UPDATE: It appears Writer.ly is out of business. Please consider one of these alternatives.
Writer.ly is a marketplace for writers to find the editors, book designers, and marketers they need to get their books in the hands of as many readers as possible. The Seattle-based company was founded in 2012, and is currently in beta.
I would describe the platform as similar to Elance, but just for writing-related professionals. Writers will post the jobs they need done, and qualified freelancers bid on them to win the work.
The writer / employer chooses the best fit based on price, portfolio, reviews, and experience.
I originally thought Writer.ly was a content marketplace like HireWriters, but it’s actually aimed at the content-creators themselves.
After you painstakingly craft The Great American Novel (or a work of non-fiction, or whatever), you can turn to the freelancers at Writer.ly for proofreading, editing, formatting for Kindle and CreateSpace, cover design, and more.
There are even professionals to help get a website set up for your book launch, coordinate your social media and PR efforts, and execute a marketing campaign.
Plans and Pricing
The site is free to join and post your work, and pricing for individual projects is set by the freelancers bidding on the jobs.
Naturally, the rates will vary depending on the job and experience level of the freelancer. From what I could find, the site seems to have attracted a largely North American user base.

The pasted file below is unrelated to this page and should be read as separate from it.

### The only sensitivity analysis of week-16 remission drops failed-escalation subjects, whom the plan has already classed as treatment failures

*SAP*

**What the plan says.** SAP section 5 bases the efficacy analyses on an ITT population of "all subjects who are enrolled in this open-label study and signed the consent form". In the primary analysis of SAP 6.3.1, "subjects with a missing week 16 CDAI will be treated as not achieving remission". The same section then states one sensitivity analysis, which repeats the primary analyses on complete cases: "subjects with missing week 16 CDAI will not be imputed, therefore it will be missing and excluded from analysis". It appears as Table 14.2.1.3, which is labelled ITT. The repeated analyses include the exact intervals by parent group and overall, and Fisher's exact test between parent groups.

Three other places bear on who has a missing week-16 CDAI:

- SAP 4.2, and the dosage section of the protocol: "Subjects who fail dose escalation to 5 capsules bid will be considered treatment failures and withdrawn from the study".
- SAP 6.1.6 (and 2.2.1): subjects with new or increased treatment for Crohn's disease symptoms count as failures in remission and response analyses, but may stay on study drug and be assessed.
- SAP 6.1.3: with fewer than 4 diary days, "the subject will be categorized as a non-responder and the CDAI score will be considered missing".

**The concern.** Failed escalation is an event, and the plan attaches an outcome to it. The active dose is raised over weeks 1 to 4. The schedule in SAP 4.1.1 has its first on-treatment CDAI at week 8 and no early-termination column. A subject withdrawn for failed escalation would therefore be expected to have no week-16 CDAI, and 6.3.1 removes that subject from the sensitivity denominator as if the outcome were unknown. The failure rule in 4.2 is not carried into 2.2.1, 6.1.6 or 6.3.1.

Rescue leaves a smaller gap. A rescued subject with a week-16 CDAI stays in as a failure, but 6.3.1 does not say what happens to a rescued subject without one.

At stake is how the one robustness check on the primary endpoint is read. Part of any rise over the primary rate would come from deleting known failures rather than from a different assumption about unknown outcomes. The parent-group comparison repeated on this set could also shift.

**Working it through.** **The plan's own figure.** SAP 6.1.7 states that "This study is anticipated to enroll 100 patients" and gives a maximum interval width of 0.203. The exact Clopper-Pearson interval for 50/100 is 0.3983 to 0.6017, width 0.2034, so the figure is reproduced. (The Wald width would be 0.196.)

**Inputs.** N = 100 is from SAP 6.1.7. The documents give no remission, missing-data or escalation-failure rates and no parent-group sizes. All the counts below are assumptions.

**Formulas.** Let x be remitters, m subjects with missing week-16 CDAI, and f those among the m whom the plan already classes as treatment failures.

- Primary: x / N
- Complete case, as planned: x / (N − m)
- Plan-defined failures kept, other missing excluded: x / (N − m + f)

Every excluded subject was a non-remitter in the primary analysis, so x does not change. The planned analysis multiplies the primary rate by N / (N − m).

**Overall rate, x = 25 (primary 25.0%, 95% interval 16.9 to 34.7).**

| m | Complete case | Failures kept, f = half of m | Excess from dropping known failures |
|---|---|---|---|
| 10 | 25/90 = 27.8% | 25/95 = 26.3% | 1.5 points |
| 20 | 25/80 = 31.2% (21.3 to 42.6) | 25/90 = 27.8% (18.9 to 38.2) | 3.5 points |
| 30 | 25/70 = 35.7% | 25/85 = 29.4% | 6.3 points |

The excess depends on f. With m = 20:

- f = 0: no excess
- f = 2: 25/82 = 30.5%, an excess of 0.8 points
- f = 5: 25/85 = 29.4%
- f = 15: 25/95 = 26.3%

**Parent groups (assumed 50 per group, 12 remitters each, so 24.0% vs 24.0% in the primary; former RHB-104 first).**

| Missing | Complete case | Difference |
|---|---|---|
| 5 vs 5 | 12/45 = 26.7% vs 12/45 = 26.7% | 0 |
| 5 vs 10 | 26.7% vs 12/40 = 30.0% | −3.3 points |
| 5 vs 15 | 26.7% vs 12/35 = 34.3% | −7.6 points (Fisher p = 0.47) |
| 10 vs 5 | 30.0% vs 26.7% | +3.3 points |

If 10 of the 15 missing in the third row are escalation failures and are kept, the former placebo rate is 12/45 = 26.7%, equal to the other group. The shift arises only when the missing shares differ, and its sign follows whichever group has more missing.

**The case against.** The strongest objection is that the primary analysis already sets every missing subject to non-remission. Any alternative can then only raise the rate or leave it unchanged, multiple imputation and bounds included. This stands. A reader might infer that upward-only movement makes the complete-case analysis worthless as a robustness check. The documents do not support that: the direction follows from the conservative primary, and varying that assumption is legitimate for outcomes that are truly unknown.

Similar to oDesk, Writer.ly takes a 10% cut for facilitating the transaction and providing the platform. When I post jobs on freelance sites, I tend to remove the outlier bids — both high and low and go with the candidate in the middle who impresses me the most.
Co-founders Kelsye Nelson and Abigail Carter explain that there is an entire ecosystem that needs to thrive in the publishing world for authors to get their work out there.
It would be almost impossible do write, edit, design, and market a new book all on your own; and that’s where Writer.ly comes in. It’s a virtual support group for authors.
Nelson explained, “Our ‘secret sauce’ is we give writers power and control. Almost 1500 writers have signed up for our beta, demanding for a one-stop resource to find the services they need and still retain control of their books. They want more choice than the bundled services offered by Lulu and Amazon’s CreateSpace. Many are frustrated by new alternative publishers that still control the revenue, the marketing and sometimes even the copyright.”
As an author, you will definitely cast a wider net in terms of finding talent if you go to a larger freelance platform. But along with that wider net may come more irrelevant or unqualified bids, which take time to sort through.
As they put it: It would be easier for Marlin to find Nemo in the aquarium than in the ocean.
Have you worked with Writer.ly? If so, please be sure to leave a quick review of your experience to help others with their decision.